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Imagined Ancestries of Vietnamese Communism

Ton Duc Thang and the Politics of History and Memory

By Christoph Giebel

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Indonesian Muslim Intellectuals of the Twentieth Century

Howard M Federspiel

This study examines the Indonesian Muslim intellectuals of the twentieth century and their approaches in dealing with the problems that faced Indonesian Muslims at that time. Like their intellectual ancestors in Islamic history, these recent Indonesian intellectuals carefully examined the society in which they lived. On one level they studied the original and historical teachings of Islam and attempted to fit that message to the Southeast Asian region. On another level they reacted to the great waves of culture that arrived from Europe, North America, and Asia throughout the twentieth century. They did all of this at a time when the Indonesian nation was forming itself, beginning with the nationalist movements of the early part of the century when the Dutch controlled the archipelago, and continuing into the last half of the century when Indonesia was an independent nation.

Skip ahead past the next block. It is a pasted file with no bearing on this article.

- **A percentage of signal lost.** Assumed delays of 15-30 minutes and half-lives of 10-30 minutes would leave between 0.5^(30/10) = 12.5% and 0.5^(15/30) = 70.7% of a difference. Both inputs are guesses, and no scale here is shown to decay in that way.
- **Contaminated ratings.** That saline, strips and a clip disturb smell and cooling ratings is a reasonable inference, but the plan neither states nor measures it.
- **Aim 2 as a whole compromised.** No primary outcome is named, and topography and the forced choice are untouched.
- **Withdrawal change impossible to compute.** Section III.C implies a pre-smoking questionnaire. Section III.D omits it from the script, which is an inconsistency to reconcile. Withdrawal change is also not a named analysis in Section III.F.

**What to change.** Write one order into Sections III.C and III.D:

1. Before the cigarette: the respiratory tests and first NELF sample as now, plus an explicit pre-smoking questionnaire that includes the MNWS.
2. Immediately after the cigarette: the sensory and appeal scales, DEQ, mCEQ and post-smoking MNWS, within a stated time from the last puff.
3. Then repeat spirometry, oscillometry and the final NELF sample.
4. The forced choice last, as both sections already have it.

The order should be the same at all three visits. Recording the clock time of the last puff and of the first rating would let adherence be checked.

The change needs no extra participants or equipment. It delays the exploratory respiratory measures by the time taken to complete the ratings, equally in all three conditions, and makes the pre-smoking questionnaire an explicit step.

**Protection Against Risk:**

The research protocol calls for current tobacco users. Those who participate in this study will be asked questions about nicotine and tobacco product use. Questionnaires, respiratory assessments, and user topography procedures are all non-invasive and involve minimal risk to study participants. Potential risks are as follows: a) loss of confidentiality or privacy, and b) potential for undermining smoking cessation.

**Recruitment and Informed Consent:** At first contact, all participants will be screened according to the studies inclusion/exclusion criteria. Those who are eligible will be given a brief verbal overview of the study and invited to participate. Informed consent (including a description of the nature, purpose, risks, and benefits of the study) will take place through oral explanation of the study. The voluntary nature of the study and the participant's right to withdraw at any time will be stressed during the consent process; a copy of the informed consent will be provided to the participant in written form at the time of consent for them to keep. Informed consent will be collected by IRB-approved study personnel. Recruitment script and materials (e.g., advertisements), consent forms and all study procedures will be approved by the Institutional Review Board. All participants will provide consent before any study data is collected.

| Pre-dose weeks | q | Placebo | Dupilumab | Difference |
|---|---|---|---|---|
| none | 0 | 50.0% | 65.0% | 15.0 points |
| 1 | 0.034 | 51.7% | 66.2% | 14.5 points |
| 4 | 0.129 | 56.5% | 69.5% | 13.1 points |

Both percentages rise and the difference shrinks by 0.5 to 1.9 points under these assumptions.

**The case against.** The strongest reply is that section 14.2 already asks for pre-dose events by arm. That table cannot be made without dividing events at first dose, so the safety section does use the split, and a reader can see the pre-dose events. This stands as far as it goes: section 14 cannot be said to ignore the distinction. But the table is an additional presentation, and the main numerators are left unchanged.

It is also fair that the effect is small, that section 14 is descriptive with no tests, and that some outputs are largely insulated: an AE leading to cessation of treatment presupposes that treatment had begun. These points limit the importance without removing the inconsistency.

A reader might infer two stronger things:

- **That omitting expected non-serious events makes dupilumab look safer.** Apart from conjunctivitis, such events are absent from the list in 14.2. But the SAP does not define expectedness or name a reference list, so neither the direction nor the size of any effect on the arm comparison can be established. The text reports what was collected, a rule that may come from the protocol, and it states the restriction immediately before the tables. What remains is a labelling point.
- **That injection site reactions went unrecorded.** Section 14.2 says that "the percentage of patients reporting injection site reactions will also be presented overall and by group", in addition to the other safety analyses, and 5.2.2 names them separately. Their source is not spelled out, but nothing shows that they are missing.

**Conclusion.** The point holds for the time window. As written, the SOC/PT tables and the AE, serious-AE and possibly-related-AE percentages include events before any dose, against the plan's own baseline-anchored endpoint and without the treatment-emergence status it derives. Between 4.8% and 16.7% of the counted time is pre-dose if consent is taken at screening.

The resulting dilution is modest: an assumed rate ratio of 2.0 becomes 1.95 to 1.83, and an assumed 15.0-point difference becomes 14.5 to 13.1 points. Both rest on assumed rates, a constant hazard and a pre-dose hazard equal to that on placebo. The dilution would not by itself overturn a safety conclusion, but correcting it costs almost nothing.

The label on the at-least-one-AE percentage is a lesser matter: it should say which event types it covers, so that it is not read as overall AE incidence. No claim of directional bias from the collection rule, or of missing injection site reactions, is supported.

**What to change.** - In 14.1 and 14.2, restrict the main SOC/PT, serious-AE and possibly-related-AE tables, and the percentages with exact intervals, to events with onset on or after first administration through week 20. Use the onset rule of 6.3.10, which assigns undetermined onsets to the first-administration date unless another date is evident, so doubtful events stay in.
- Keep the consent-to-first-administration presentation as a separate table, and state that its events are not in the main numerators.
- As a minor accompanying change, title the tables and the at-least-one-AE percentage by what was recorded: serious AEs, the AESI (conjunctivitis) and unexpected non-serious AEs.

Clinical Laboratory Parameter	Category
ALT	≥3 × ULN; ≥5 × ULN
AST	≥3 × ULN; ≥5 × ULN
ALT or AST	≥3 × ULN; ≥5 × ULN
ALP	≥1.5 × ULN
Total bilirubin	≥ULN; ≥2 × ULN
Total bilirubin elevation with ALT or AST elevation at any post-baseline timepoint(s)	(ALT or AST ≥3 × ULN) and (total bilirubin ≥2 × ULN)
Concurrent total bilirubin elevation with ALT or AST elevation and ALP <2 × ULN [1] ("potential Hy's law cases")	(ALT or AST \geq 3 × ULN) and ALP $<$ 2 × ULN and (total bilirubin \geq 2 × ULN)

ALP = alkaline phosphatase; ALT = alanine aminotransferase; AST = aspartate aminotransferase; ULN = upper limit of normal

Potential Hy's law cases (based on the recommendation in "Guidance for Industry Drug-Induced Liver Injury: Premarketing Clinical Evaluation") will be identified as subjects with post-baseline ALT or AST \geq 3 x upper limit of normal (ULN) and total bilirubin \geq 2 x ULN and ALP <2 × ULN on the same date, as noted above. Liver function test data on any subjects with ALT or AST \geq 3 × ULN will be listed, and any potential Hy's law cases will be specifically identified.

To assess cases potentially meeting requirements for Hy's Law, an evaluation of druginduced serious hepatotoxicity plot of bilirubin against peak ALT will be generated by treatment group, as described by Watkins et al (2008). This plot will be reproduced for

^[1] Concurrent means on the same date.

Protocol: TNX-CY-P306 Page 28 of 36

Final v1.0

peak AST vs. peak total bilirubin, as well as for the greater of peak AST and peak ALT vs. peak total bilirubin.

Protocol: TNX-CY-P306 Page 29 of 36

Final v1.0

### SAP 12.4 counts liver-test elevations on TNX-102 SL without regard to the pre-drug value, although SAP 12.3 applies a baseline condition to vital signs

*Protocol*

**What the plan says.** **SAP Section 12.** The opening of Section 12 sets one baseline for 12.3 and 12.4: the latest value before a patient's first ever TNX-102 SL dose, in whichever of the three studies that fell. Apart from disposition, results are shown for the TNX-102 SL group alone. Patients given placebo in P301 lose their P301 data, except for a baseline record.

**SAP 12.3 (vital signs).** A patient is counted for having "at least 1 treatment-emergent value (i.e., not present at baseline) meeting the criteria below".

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Intertidal History in Island Southeast Asia

Submerged Genealogy and the Legacy of Coastal Capture

Jennifer L. Gaynor is Assistant Professor of History at the University at Buffalo, State University of New York.


Intertidal History in Island Southeast Asia shows the vital part maritime Southeast Asians played in struggles against domination of the seventeenth-century spice trade by local and European rivals. Looking beyond the narrative of competing mercantile empires, it draws on European and Southeast Asian sources to illustrate Sama sea people's alliances and intermarriage with the sultanate of Makassar and the Bugis realm of Boné. Contrasting with later portrayals of the Sama as stateless pirates and sea gypsies, this history of shifting political and interethnic ties among the people of Sulawesi’s littorals and its land-based realms, along with their shared interests on distant coasts, exemplifies how regional maritime dynamics interacted with social and political worlds above the high-water mark.

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Inventing the Performing Arts

Modernity and Tradition in Colonial Indonesia

Matthew Isaac Cohen

Indonesia, with its mix of ethnic cultures, cosmopolitan ethos, and strong national ideology, offers a useful lens for examining the intertwining of tradition and modernity in globalized Asia. In Inventing the Performing Arts, Matthew Isaac Cohen explores the profound change in diverse arts practices from the nineteenth century until 1949. He demonstrates that modern modes of transportation and communication not only brought the Dutch colony of Indonesia into the world economy, but also stimulated the emergence of new art forms and modern attitudes to art, disembedded and remoored traditions, and hybridized foreign and local.